By Thomas Hobbes
Read Online or Download De Cive: The English Version (Hobbes, Thomas, Works. V. 3.) PDF
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Additional info for De Cive: The English Version (Hobbes, Thomas, Works. V. 3.)
By the Dictates of naturall reason. In the second, for as much as God himselfe had a peculiar dominion over the Jewes by vertue of that antient Covenant of Circumcision. In the third, because God doth now rule over us Christians by vertue of our Covenant of Baptisme; and therefore the authority of Rulers in chieft, or of civill government, is not at all, we see, contrary to Religion.  In the last place I declare what duties are necessarily requir'dfrom 2 us, to enter into the Kingdome of Heaven; and of those I plainly demonstrate, and conclude out of evident testimonies of holy writ, according to the interpretation made by all, that the obedience which I have affirm'd to be due from particular Christian Subjects unto their Christian Princes cannot possibly in the least sort be repugnant unto 3 Christian Religion.
1. 3], read, if it be not vulgar. In the Preface p. . 1. . r. constitute. In the Preface p. . 1. . r. so muck. p. [«]. 1. . dele they. p. . 1. . d either, r. where both parties. p. 1. . d. a. r. I promise. p. 1. . d. Realmes, r. two Cities. and 1. . r. a bitter life p. . . d. slander, r. reproach. p. . 1. . d. weaker, r. wiser. and 1. . r. or often. p. . d. in the margent, The eleventh Law of things to be had in common; and read, The tenth Law ofNature, ofEquity, or against the accepting ofpersons.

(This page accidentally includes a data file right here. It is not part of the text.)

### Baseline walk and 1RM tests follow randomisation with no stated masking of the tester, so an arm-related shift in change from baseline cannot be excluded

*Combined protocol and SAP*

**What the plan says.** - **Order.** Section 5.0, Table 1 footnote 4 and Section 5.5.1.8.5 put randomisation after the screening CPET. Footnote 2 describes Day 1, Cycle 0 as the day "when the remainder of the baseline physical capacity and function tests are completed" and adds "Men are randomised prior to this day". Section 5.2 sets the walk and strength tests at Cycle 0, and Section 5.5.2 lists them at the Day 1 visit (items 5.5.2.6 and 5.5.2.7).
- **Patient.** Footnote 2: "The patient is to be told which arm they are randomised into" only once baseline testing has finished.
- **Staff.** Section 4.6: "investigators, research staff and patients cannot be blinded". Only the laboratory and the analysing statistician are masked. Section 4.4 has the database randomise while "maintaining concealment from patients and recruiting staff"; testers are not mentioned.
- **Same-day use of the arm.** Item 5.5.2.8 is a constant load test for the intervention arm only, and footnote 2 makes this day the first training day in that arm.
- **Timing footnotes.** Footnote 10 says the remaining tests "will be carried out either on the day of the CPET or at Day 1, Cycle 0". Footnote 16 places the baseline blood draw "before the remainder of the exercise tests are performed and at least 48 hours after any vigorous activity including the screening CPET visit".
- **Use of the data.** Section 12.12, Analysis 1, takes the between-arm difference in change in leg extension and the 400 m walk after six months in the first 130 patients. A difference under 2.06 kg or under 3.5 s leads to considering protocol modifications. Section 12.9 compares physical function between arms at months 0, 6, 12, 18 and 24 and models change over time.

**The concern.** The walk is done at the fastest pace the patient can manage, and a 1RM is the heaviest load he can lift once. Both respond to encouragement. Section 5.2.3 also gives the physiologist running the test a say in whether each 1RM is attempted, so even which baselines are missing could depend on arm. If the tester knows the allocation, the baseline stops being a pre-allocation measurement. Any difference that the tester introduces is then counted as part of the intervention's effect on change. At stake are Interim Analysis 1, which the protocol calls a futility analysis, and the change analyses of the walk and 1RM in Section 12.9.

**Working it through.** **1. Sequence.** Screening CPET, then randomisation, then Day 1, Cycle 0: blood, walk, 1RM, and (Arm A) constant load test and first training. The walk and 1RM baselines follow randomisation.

In Cthis Rook c thou shalt finde briefly described the duties of men, First as Men, then as Subjects, Lastly, as Christians; under which duties are contained not only the elements of the Lawes of Nature, and of Nations, together with the true originall, and power ofJustice, but also the very essence of Christian Religion it selfe, so farre forth as the measure of this my purpose could well bear it. Which kinde ofdoctrine (excepting what relates to Christian Religion) the most antient Sages did judge fittest to be delivered to posterity, either curiously adorned with Verse, or clouded with Allegories, as a most beautifull and hallowed mystery of Royall authority; lest by the disputations of private men, it might be defiled; Other Philosophers in the mean time, to the advantage ofmankinde, did contemplate the faces, and motions of things;2 others, without disadvantage, 3 their natures, and causes.